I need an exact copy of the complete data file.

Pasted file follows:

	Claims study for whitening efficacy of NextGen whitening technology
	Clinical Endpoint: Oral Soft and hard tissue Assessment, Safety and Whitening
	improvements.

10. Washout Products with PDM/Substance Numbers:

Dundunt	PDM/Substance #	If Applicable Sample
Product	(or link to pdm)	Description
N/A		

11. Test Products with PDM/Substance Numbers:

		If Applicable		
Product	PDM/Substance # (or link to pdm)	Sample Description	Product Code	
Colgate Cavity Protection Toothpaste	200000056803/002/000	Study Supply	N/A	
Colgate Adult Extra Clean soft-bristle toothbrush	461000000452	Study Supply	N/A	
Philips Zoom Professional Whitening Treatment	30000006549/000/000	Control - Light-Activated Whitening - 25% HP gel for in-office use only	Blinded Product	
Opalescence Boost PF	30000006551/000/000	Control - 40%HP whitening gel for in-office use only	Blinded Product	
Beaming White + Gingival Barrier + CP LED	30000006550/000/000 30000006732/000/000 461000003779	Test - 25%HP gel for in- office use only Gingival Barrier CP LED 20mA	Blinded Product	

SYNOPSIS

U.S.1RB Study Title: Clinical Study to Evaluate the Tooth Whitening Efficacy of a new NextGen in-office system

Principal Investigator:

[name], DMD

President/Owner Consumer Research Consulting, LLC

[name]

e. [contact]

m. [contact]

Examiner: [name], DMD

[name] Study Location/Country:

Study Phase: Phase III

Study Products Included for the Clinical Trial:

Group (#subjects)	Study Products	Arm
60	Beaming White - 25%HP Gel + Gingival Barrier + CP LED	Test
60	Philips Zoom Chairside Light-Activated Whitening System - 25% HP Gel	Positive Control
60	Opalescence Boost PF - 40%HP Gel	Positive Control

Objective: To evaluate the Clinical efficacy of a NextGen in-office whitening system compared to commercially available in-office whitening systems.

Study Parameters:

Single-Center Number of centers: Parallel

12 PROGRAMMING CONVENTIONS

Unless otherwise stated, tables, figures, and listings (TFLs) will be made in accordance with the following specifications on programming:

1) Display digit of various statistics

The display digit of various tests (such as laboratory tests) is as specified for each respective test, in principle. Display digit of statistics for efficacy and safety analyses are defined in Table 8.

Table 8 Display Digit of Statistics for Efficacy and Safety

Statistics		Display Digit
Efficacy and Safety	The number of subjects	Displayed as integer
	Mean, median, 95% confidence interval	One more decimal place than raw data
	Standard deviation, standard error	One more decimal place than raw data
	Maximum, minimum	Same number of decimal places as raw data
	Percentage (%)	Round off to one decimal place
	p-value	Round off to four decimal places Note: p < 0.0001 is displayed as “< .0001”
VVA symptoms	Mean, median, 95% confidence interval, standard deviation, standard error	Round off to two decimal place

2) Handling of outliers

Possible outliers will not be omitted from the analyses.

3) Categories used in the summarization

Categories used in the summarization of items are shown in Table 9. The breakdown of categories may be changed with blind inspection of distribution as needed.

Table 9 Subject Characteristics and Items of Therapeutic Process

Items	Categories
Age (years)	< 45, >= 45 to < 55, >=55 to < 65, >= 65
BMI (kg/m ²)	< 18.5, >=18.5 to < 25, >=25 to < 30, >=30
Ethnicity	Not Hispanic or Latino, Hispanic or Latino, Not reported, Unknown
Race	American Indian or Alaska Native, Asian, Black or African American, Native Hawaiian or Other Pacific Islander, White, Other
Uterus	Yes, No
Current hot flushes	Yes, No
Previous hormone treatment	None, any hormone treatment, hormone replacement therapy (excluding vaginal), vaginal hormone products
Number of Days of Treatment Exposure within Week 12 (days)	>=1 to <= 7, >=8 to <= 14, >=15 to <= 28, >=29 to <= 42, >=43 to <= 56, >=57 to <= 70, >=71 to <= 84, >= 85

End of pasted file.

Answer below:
	Claims study for whitening efficacy of NextGen whitening technology
	Clinical Endpoint: Oral Soft and hard tissue Assessment, Safety and Whitening
	improvements.

10. Washout Products with PDM/Substance Numbers:

Dundunt	PDM/Substance #	If Applicable Sample
Product	(or link to pdm)	Description
N/A		

11. Test Products with PDM/Substance Numbers:

		If Applicable		
Product	PDM/Substance # (or link to pdm)	Sample Description	Product Code	
Colgate Cavity Protection Toothpaste	200000056803/002/000	Study Supply	N/A	
Colgate Adult Extra Clean soft-bristle toothbrush	461000000452	Study Supply	N/A	
Philips Zoom Professional Whitening Treatment	30000006549/000/000	Control - Light-Activated Whitening - 25% HP gel for in-office use only	Blinded Product	
Opalescence Boost PF	30000006551/000/000	Control - 40%HP whitening gel for in-office use only	Blinded Product	
Beaming White + Gingival Barrier + CP LED	30000006550/000/000 30000006732/000/000 461000003779	Test - 25%HP gel for in- office use only Gingival Barrier CP LED 20mA	Blinded Product	

SYNOPSIS

U.S.1RB Study Title: Clinical Study to Evaluate the Tooth Whitening Efficacy of a new NextGen in-office system

Principal Investigator:

[name], DMD

President/Owner Consumer Research Consulting, LLC

[name]

e. [contact]

m. [contact]

Examiner: [name], DMD

[name] Study Location/Country:

Study Phase: Phase III

Study Products Included for the Clinical Trial:

Group (#subjects)	Study Products	Arm
60	Beaming White - 25%HP Gel + Gingival Barrier + CP LED	Test
60	Philips Zoom Chairside Light-Activated Whitening System - 25% HP Gel	Positive Control
60	Opalescence Boost PF - 40%HP Gel	Positive Control

Objective: To evaluate the Clinical efficacy of a NextGen in-office whitening system compared to commercially available in-office whitening systems.

Study Parameters:

Single-Center Number of centers: Parallel

12 PROGRAMMING CONVENTIONS

Unless otherwise stated, tables, figures, and listings (TFLs) will be made in accordance with the following specifications on programming:

1) Display digit of various statistics

The display digit of various tests (such as laboratory tests) is as specified for each respective test, in principle. Display digit of statistics for efficacy and safety analyses are defined in Table 8.

Table 8 Display Digit of Statistics for Efficacy and Safety

Statistics		Display Digit
Efficacy and Safety	The number of subjects	Displayed as integer
	Mean, median, 95% confidence interval	One more decimal place than raw data
	Standard deviation, standard error	One more decimal place than raw data
	Maximum, minimum	Same number of decimal places as raw data
	Percentage (%)	Round off to one decimal place
	p-value	Round off to four decimal places Note: p < 0.0001 is displayed as “< .0001”
VVA symptoms	Mean, median, 95% confidence interval, standard deviation, standard error	Round off to two decimal place

2) Handling of outliers

Possible outliers will not be omitted from the analyses.

3) Categories used in the summarization

Categories used in the summarization of items are shown in Table 9. The breakdown of categories may be changed with blind inspection of distribution as needed.

Table 9 Subject Characteristics and Items of Therapeutic Process

Items	Categories
Age (years)	< 45, >= 45 to < 55, >=55 to < 65, >= 65
BMI (kg/m ²)	< 18.5, >=18.5 to < 25, >=25 to < 30, >=30
Ethnicity	Not Hispanic or Latino, Hispanic or Latino, Not reported, Unknown
Race	American Indian or Alaska Native, Asian, Black or African American, Native Hawaiian or Other Pacific Islander, White, Other
Uterus	Yes, No
Current hot flushes	Yes, No
Previous hormone treatment	None, any hormone treatment, hormone replacement therapy (excluding vaginal), vaginal hormone products
Number of Days of Treatment Exposure within Week 12 (days)	>=1 to <= 7, >=8 to <= 14, >=15 to <= 28, >=29 to <= 42, >=43 to <= 56, >=57 to <= 70, >=71 to <= 84, >= 85